For the longest time, Linden Lab's health as a company seemed certain. Even after the hype wave of 2006-2007 had passed, Linden executives claimed the company was profitable, and said so as recently as last October, doing well at the height of the recession, earning it a spot among Silicon Valley's top 25 start-ups. "We're reinvesting our profits to further enhance the Second Life experience," Linden CEO Mark Kingdon told Computerworld then. "We currently have 330 employees and are actively recruiting for 70 positions over the next 4-6 months."
Eight months later, however, after some ominous hints, 30% of Linden Lab's labor force was suddenly gone.
What went wrong, and where's the company going now? I've talked to a number of inside sources on background, done a lot of research on my own, and a general picture has emerged. Perhaps ironically, no one I've talked to has pointed any blame at Second Life's internal economy, or the state of user-generated content in SL. Second Life's dedicated community of users remains strong, and the best, perhaps last hope for the company that serves it. If Linden Lab is to regain its luster, it will only be through the talent and dedication of the Residents who have made Second Life among the most remarkable and inspiring user-generated content platforms on the entire Internet.
So what brought Linden Lab to this point? I see five key factors, which are actually symptoms of a much larger, overarching problem:
Failure of Viewer 2 to Increase Adoption
While Second Life has grown its userbase since Viewer 2 came out in February, the additions have been extremely modest, perhaps less than 50K active uniques. (And in any case, the Lindens attributed last quarter's growth not to the viewer, but to advertising and James Cameron's Avatar.) This despite what must have been a sizable investment of resources to develop the software (which I admired at launch, but believed would not contribute to mass market adoption.) Probably in direct consequence, Chief Product Officer Tom Hale, who led development on Viewer 2, left the company last week.
Failure of Second Life Enterprise to gain traction
As evidenced by the shuttering of the Enterprise division, sales for a "behind the firewall" Second Life solution have been modest at best. (Many of my readers and I were skeptical a substantial market for that service existed in the first place.)
Probable Loss or Waning of Company Profitability
As journalist Mitch Wagner noted, Linden execs have claimed company profitability for many years, but last week, Kingdon declined to say if that was still the case. In all likelihood, this is because the revenue gone into developing Viewer 2, Second Life Enterprise, and Linden's rapidly expanding labor force have deeply cut into earnings.
Frustration by the Investors (For All of the Above)
Looking at these blows on the company balance sheet, Linden Lab's investors almost certainly clamored for drastic action to staunch the hemorrhaging. Any plans to launch an IPO in the near future (and there are rumors one was originally planned this year) were now off the table, which meant preparing for other alternatives. Which brings us to the final point:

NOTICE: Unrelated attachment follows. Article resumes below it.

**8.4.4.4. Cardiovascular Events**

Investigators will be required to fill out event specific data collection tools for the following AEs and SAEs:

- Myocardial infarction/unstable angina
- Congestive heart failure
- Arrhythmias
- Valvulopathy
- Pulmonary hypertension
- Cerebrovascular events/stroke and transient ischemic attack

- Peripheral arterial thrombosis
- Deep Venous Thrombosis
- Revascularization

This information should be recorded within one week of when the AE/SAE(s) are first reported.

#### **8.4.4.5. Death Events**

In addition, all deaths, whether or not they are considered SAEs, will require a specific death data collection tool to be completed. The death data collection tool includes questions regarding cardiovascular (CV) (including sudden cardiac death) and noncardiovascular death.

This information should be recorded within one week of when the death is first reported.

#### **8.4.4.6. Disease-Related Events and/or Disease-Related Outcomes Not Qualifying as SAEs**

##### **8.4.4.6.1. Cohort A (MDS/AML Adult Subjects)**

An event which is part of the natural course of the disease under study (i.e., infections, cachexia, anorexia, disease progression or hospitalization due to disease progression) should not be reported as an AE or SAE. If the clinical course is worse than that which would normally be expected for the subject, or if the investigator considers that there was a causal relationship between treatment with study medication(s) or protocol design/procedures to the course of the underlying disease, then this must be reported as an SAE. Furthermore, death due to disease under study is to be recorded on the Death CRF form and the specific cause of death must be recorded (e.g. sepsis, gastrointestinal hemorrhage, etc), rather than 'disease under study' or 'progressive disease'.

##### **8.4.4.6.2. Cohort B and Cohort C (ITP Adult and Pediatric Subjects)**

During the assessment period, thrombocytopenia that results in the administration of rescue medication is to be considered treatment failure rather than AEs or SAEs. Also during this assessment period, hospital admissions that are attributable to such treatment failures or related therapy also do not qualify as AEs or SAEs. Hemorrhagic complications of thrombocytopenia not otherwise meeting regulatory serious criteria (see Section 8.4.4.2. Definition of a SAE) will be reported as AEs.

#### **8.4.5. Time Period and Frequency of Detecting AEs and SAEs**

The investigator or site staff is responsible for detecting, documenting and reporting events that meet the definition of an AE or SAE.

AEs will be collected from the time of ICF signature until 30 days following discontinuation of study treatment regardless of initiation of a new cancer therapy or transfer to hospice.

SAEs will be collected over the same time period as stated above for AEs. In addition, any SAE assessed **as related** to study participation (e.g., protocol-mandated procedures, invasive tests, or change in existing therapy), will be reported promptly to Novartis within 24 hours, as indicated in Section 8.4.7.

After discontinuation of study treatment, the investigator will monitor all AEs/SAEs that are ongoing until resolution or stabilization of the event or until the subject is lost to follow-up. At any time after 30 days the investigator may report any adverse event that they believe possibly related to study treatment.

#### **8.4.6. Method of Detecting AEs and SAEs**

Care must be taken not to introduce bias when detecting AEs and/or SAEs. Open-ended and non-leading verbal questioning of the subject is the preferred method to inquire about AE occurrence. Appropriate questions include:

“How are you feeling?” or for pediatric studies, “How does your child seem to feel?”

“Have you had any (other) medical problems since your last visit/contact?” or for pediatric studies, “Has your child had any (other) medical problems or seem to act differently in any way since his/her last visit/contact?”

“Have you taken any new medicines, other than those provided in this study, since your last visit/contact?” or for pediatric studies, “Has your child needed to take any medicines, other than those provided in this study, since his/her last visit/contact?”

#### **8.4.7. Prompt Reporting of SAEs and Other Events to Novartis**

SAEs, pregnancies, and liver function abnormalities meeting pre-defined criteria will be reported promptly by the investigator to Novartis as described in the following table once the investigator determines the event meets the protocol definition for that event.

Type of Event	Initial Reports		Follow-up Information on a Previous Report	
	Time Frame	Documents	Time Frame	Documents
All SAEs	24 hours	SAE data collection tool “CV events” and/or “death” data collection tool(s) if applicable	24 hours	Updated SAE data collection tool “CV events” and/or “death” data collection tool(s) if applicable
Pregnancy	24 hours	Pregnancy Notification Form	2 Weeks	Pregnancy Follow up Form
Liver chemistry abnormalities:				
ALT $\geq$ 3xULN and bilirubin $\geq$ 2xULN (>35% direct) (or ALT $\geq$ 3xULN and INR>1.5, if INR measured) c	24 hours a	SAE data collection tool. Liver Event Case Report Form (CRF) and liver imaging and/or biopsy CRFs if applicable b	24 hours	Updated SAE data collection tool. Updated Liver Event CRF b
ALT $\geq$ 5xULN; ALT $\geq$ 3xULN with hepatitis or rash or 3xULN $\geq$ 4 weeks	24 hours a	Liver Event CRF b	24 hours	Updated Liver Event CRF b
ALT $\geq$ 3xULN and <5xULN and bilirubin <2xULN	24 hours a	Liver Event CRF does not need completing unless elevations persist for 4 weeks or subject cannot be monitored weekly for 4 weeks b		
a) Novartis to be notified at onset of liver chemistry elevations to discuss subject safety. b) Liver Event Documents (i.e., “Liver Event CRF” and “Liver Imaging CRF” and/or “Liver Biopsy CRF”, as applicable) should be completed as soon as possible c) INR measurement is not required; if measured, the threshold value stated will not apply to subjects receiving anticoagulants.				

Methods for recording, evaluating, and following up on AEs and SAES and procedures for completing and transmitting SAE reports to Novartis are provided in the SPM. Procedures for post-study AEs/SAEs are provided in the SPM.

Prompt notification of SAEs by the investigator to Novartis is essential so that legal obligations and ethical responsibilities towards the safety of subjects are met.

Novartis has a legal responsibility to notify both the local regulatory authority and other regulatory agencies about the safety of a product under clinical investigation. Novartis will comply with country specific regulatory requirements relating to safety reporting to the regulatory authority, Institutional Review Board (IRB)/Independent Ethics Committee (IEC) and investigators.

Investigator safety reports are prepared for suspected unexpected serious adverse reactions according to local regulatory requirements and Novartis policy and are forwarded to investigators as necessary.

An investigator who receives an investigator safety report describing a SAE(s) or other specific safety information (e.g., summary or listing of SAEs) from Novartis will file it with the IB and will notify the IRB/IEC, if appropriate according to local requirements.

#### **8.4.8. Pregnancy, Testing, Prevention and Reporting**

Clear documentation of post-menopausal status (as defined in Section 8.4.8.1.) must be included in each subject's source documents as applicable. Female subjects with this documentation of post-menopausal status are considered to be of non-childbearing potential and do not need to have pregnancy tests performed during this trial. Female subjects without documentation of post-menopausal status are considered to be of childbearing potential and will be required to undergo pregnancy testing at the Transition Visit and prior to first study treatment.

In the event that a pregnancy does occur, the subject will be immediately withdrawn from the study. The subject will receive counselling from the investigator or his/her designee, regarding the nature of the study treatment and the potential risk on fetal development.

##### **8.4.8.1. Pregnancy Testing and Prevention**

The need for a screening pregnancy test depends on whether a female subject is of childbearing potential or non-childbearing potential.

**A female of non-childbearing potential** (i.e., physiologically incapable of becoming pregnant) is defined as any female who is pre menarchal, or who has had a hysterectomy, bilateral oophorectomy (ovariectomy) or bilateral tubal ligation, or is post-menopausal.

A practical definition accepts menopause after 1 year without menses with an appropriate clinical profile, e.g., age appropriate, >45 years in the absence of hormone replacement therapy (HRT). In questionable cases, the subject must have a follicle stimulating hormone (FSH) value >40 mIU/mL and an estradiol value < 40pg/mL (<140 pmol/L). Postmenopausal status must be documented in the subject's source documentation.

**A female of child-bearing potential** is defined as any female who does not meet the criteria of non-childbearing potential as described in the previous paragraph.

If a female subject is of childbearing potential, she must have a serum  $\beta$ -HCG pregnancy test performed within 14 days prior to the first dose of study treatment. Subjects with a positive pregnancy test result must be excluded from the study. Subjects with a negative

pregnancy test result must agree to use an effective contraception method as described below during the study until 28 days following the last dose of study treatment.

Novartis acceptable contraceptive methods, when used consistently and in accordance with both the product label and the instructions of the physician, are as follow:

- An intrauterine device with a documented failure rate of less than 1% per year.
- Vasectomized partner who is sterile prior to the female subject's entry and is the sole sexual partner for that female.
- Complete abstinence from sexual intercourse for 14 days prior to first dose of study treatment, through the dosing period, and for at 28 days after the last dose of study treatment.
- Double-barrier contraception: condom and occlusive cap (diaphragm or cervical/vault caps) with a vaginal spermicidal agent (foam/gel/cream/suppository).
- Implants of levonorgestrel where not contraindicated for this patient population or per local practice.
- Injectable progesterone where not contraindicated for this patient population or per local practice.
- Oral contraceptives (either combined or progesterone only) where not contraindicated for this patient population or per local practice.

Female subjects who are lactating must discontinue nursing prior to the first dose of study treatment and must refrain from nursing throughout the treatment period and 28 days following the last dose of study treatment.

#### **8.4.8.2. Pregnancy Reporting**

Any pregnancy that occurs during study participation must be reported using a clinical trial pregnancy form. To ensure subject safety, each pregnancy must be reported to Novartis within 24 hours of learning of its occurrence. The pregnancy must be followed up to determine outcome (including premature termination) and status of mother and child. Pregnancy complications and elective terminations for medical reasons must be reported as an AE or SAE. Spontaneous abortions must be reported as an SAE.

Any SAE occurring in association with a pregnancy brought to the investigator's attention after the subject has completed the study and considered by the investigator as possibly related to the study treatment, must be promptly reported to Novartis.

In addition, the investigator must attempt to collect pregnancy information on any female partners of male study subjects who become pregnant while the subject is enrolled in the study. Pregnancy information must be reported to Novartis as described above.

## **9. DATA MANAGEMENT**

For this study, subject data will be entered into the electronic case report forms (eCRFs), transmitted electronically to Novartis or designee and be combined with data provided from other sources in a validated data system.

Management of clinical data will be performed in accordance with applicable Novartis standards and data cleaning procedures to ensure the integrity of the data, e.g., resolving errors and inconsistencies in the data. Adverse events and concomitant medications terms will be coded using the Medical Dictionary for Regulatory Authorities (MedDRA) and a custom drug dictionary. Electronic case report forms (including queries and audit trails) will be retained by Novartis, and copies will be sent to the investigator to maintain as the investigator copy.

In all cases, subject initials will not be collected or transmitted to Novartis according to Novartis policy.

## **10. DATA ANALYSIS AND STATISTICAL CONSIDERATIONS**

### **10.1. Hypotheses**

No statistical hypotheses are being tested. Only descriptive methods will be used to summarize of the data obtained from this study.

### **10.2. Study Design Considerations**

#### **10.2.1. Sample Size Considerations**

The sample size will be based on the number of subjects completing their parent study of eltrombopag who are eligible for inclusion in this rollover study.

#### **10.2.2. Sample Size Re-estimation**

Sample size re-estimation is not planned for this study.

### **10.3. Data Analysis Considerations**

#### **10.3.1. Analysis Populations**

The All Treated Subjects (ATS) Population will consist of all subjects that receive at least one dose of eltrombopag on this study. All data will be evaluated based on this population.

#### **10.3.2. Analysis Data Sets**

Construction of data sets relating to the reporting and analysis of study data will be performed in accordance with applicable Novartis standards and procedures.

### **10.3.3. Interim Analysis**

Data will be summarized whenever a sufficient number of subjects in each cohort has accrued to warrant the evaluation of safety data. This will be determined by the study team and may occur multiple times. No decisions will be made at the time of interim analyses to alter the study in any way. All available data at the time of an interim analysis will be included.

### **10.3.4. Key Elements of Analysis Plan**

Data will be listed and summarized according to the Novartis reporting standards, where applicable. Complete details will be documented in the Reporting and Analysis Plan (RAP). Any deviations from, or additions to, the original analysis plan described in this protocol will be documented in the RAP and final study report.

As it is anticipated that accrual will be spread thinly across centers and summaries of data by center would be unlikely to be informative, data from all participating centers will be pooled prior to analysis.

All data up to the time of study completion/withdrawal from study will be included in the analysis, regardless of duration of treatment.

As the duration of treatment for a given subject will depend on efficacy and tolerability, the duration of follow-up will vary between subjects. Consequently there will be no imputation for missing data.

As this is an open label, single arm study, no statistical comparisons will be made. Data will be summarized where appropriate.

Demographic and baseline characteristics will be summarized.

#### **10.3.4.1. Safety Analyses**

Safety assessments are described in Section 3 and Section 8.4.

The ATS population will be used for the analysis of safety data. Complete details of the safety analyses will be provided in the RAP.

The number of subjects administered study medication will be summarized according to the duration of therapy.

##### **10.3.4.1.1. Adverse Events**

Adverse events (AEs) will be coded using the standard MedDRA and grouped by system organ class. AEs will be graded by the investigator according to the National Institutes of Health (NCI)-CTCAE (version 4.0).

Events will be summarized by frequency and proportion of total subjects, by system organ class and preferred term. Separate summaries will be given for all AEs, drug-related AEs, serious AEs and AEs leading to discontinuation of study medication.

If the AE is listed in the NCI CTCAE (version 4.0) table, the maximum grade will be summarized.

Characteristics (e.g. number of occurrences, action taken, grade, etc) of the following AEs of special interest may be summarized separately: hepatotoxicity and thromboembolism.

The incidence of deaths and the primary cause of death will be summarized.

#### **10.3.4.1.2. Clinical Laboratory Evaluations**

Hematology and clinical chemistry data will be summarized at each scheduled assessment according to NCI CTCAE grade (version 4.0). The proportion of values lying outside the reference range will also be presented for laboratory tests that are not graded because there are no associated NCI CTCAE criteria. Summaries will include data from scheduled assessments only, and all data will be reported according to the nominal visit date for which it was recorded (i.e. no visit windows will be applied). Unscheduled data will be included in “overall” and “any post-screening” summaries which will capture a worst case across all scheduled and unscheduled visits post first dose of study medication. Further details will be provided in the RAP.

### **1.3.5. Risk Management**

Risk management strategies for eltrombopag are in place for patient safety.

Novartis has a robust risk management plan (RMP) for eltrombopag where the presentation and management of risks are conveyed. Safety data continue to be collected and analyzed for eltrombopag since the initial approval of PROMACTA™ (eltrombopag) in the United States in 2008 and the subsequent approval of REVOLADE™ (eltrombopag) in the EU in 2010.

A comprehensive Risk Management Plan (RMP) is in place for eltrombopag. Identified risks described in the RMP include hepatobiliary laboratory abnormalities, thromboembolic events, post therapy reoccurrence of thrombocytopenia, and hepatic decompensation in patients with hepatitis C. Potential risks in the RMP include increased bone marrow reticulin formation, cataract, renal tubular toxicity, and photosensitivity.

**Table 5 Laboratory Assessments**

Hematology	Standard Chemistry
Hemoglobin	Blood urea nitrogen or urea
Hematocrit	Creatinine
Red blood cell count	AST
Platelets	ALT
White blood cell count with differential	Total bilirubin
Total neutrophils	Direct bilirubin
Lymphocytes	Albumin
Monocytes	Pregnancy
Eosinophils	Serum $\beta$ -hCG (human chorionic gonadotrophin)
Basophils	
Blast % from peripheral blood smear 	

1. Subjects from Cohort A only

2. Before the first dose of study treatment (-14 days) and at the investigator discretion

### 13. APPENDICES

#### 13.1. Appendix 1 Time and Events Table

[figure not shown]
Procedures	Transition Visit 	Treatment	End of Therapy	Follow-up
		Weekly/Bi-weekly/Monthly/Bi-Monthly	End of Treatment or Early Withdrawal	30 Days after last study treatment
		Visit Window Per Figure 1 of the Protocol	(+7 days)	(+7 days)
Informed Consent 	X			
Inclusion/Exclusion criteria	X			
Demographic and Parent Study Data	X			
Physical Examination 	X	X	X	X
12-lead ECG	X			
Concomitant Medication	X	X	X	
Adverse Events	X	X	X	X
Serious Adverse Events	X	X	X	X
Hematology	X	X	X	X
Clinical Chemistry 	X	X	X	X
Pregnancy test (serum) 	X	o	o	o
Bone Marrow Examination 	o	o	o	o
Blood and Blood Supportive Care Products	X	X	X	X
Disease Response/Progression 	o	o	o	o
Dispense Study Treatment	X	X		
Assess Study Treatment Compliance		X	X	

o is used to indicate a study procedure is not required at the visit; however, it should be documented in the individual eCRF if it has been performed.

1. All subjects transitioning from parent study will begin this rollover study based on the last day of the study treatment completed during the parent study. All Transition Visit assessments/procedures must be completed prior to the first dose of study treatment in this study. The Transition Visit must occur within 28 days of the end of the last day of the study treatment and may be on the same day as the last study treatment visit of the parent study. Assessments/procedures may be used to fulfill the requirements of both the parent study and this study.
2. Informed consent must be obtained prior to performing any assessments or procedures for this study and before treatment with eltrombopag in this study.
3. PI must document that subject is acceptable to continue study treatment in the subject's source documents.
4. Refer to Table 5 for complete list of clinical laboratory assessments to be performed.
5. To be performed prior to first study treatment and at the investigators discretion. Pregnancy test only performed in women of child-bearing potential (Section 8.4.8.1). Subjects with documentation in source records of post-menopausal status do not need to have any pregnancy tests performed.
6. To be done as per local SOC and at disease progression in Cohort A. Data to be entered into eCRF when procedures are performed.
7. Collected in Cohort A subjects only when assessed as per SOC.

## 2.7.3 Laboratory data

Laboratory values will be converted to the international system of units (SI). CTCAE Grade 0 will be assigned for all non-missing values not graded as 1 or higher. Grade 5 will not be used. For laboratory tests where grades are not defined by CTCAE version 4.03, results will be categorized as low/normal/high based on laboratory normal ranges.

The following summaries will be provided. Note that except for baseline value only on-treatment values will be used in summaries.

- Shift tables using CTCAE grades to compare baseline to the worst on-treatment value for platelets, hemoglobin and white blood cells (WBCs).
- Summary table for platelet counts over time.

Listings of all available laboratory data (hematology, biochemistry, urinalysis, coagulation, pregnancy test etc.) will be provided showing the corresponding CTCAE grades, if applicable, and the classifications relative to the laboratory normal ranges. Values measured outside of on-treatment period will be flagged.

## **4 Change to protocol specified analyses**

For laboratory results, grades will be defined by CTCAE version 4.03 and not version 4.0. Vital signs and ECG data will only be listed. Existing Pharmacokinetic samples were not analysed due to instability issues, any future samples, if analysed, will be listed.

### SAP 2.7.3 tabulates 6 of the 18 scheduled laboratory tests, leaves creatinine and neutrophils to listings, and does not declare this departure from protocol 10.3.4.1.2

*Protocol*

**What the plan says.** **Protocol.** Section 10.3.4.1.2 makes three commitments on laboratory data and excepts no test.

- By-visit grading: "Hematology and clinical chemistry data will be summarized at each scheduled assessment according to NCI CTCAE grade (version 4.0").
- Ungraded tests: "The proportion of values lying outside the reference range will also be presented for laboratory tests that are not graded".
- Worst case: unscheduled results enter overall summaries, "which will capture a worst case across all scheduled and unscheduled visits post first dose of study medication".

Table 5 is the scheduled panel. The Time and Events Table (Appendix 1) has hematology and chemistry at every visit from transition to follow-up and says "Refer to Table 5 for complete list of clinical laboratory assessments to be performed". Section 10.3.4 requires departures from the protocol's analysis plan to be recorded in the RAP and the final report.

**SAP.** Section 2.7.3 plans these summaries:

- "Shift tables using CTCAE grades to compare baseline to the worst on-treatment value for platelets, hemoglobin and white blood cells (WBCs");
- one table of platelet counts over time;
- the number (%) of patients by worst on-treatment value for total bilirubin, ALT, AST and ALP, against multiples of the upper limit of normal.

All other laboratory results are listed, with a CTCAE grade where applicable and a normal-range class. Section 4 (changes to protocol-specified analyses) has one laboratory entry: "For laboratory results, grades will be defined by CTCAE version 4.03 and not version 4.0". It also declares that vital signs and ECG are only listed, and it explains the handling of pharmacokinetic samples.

Cost-Cutting Plan Implemented by the New CFO
A new CFO, Bob Komin, was hired in January, roughly nine months after John Zdanowski left that position in March '09. As it became clear that Linden Lab's investments in the new viewer and Enterprise were not yielding great results, the CFO was probably tasked with making drastic cuts to return the company to a more solid revenue base. My sources also believe Linden's management and board is grooming the company for eventual acquisition by another company, which would give Linden Lab's investors a liquidity event that an IPO (now highly unlikely any time soon) would have provided.
I've contacted Linden Lab to get their feedback on all this analysis, by the way, and believe a response from Mark Kingdon, which I'll publish here, is forthcoming. [Update, read it below] In any case, when you consider all the five factors above, what's clear is that Second Life as an internal economic system remains relatively strong, and the shortcomings lie with external company decisions. (It would be ironic if the latter negatively impacted the former.)
But as I said at the start, these are five symptoms of a much deeper, more pervasive problem, one that is not just Linden Lab's alone. I'll talk about that in a follow-up post.
UPDATE, 3:00pm: I sent my analysis to Linden Lab CEO Mark Kingdon yesterday, who just sent this reply in response:
"We too have heard these interpretations but in truth this restructuring was entirely strategic in nature, and was the result of our desire to be more nimble, operate more efficiently and be able to focus on our core consumer business. As we mentioned in the press release, the efficiencies mean consolidating our software development in the U.S., combining product and engineering teams which were previously organized functionally, and streamlining our customer support.
"The fact is our underlying financial health is very strong. We’re on pace this year for record revenue, record user numbers and record user-to-user transactions – among other positive indicators.
"Linden Lab is 100% focused on delivering an extraordinary virtual world experience and all of our work is pointed in that direction."